Graph Implementations (7:14) Task 4.1 Vertex and edge sets The video shows how to represent a weighted, directed graph as an adjacency matrix and an unweighted, undirected graph as an adjacency list - i.e. it only shows a method for representing edges for graphs a) and d) from Diagram A in one of the two ways (but I'm not telling you which). In your notebooks : Your mission, should you choose to accept it, is to draw both adjacency matrix and adjacency list representations for graphs a), b), c) and d) from Diagram A. Hints! The adjacency matrix for an unweighted graph only contains `0` and `1` to indicate the absence or presence of a connection between vertices. For a weighted graph, where the connection would be `1` it contains the weights and where the edge would have been `0` it either contains `0` (as in the video) although, you will often see the weight of an unconnected edge represented by `∞` (infinity) in textbooks. However, since there is no way of indicating infinity in Python (that I can find although you can test for it with `math.isinf()`), you can either use `0`, a large number like `999` or even a letter. The adjacency matrix for an undirected graph is symmetrical about the centre diagonal and vice versa. An adjacency list for an undirected graph will always state both pairs for each connection, i.e A:B and B:A but if the graph is directed, at least one of these (across all vertices) will be missing. An adjacency list for a weighed graph will have a set of tuples for each connection, e.g. A:(B,W) where W represents the weight on the connection.In your notebooks : If you are still hungry, answer the following questions. What feature would the adjacency matrix have if the graph contained 'loops' (pseudograph)? Can you draw an example and give it's adjacency matrix to prove your point?What about an unweighted multigraph (multiple edges between the same vertices)? It is possible that a directed graph could have different weights on the forward and reverse connections between two vertices. For instance ... What would the adjacency matrix and adjacency list for this little graph look like? OUTCOME : Matrix and list representation of the connections in Graph a), b), c) and d) plus hungry questions? There are certain situations where an matrix is beneficial and certain where a list is best. Task 4.2 List vs Matrix? Any graph representation / implementation must allow for the following operations ... Querying the existence of a node / connection Adding a node / connection Removing a node / connection Altering a node / connection ... and should minimise the quantity of storage space required to hold the graph. Can you describe the pro's and con's of both these methods of representing a graph? You may wish to use the following website to help you. OUTCOME : Description of the pro's and con's of adjacency lists and matrices.  This is the fun bit! All graph representation require that you store information about both the vertices and the edges which connect them. There are various ways of accomplishing this but by far the most flexible is through the use of a vertex class which is defined by it's ID and contains a dictionary of weighted 'connections' (general name for edges / arcs) and a graph class which is built from a dictionary of vertex objects identified by their vertex ID plus a Boolean attribute which classifies the graph as directed / undirected. Task 4.3 Vertex and graph class Open up the Python programming environment, IDLEDownload and print yourself a copy of the Graph data structure infosheet which is available from the lesson resources. This explains how the vertex and graph class are constructed. Download the graphClass(template).py file from the lesson resources and save it in your userspace. Open the file for editing by right clicking and choosing 'Edit with IDLE'. Now try to complete the class methods for the vertex and graph classes! If you get stuck ask for help. Test your classes out by trying to create one of the graphs from Diagram A. When you have finished (or had enough), ask your teacher for a copy of the completed graphClass.py file (not available from the lesson resources) and compare what you have done to what he / she has done. Print a copy for your notebooks and retain script for use later on. I've also implemented the following extra method in the graph class to allow you to import a special graph notation dictionary to speed up your graph creation tasks! `def importGraph(self,d):` `    for key in d.keys():` `        self.addVertex(key,key)` `    for key,value in d.items():` `        for connection in value:` `            self.addConnection(key,connection,connection)` The notation for `d` is `{(v,value):[(x,w)*]*}` where `v` is a vertex id, `value` is its value, x is the connected node and w is its weight. Make sure that the dictionary is structured correctly - there is no error checking in this routine so it will fail! At the prompt : Try this dictionary to start which represents graph a) in Diagram A. `>>> ga = graph()` ```>>> ga.importGraph({(1,0):[(2,1),(3,1),(4,1),(5,1)],                     (2,0):[(4,1)],                     (3,0):[(4,1)],                     (4,0):[],                     (5,0):[]})``` `>>> print(ga)` At the prompt : Notice that you don't have to specify each direction - because the graph is undirected, it automatically creates the reverse connections. Notice that the weight of each connection is 1. Now try this one which represents graph b) in Diagram A. `>>> gb = graph(directed=True)` ```>>> gb.importGraph({(1,0):[(2,1)],                     (2,0):[],                     (3,0):[(1,1)],                     (4,0):[(1,1),(2,1),(3,1)],                     (5,0):[(1,1)]})``` `>>> print(gb)` Since this graph is directed, it won't create the reverse connections because there aren't any. So there. Create graphs c) through h) in the same way. Complete Graph Implementations worksheet whilst you are working which is available in the lesson resources. When you have finished, print your worksheet out for your notebooks Now, investigate as many of the graph class methods as you can. Do not move on until you are satisfied that you understand how this class works. You do not need to document your work, but make sure you do it! OUTCOME : Printed vertex and graph class implementations plus Graph Implementations worksheet. Graph traversal / searching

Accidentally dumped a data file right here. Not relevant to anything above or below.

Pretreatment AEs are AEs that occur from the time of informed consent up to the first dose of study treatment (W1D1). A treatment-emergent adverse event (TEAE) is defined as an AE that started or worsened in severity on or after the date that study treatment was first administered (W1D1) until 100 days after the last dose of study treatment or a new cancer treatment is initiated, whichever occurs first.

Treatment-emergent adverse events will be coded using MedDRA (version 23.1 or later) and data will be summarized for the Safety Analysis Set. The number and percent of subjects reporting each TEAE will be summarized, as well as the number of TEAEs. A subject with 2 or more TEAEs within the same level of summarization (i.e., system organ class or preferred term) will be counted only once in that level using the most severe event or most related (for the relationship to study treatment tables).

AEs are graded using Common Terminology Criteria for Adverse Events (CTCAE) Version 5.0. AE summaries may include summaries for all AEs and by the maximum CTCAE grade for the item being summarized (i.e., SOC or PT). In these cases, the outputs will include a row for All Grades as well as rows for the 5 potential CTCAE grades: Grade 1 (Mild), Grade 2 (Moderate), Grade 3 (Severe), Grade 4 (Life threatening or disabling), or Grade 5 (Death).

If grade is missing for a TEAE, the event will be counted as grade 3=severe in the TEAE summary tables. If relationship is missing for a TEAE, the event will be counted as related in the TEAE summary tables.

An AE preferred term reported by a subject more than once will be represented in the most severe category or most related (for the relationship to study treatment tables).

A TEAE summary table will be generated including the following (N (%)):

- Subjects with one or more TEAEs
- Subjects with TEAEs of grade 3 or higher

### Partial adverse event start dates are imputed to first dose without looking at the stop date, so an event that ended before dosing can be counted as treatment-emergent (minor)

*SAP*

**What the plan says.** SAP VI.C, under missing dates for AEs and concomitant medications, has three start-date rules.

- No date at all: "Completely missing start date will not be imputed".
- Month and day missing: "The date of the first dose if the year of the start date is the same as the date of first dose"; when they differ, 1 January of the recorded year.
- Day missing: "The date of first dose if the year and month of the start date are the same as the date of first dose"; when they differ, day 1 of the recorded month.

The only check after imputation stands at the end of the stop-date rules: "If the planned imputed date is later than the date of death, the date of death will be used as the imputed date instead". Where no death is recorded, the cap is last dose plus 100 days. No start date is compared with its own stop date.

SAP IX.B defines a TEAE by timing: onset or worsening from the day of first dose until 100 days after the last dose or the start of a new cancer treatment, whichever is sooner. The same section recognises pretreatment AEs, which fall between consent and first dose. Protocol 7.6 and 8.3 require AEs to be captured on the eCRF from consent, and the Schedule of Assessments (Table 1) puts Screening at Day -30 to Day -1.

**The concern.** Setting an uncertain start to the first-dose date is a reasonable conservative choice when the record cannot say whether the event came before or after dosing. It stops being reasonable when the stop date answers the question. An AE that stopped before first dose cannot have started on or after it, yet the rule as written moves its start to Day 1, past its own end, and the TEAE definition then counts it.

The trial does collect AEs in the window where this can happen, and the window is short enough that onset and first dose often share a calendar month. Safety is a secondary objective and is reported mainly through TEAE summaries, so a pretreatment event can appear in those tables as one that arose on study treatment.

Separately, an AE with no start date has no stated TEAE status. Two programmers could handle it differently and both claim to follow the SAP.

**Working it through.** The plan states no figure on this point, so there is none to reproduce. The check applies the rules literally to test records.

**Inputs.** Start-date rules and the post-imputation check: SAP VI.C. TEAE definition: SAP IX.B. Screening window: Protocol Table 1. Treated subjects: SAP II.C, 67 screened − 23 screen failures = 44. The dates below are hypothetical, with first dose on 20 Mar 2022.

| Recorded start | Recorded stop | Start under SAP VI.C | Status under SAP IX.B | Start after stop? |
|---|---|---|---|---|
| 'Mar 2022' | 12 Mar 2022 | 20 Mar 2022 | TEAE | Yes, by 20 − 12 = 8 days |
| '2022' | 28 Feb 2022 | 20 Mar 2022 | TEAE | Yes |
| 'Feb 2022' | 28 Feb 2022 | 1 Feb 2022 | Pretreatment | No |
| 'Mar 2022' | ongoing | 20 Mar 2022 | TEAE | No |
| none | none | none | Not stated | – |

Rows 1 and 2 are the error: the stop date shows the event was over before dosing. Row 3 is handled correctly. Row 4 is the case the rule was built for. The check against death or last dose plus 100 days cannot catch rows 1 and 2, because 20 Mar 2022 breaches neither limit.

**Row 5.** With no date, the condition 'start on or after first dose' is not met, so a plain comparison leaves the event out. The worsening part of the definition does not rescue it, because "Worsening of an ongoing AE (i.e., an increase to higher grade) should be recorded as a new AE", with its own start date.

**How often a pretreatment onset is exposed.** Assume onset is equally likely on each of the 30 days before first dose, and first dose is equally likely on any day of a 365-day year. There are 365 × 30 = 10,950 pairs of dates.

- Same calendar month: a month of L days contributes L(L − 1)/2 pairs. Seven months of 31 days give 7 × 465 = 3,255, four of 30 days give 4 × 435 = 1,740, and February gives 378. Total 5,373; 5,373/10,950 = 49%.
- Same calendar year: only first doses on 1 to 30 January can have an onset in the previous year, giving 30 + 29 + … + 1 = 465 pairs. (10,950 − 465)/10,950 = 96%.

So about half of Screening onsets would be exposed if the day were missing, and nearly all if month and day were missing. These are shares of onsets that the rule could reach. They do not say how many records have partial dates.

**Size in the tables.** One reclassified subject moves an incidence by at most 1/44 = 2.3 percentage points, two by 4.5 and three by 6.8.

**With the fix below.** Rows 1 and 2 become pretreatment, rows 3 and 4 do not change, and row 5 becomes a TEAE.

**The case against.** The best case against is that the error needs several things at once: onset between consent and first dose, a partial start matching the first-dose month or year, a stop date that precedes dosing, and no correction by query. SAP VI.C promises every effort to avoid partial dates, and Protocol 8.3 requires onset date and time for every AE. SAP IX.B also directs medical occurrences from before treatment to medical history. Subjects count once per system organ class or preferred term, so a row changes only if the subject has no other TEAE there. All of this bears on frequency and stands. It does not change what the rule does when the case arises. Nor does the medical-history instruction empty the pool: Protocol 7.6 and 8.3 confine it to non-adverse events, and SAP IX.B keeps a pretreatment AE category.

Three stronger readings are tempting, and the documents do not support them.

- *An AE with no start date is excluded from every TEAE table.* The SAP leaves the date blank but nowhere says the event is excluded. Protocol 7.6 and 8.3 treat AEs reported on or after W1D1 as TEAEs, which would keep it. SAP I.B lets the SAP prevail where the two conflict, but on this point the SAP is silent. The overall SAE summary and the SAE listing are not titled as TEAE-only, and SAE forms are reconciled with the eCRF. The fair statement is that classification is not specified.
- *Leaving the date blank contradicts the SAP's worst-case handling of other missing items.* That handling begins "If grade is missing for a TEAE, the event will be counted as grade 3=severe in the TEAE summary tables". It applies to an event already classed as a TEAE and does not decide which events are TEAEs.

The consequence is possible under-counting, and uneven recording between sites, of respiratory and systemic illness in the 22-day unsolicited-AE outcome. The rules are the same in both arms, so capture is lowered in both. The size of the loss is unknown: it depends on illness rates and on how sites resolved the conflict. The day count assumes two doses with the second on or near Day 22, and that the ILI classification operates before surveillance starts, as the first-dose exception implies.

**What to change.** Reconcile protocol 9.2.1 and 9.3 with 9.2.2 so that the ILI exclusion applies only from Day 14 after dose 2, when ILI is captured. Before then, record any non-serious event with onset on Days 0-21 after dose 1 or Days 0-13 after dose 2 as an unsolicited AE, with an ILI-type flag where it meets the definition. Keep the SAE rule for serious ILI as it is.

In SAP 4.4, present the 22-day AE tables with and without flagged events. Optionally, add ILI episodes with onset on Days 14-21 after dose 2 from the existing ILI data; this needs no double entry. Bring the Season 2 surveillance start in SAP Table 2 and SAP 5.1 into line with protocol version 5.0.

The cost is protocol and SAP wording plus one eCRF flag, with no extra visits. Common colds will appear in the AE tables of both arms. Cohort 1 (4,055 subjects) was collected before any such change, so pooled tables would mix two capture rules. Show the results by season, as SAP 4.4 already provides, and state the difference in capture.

Traversal of a graph involves visiting every node starting at some arbitrary node, called the root of the graph. Searching involves looking for a node starting at some particular node. Traversal / searching traditionally takes place in one of two different ways - so called breadth or depth first. Be careful - the terms 'traverse' and 'search' are often confused.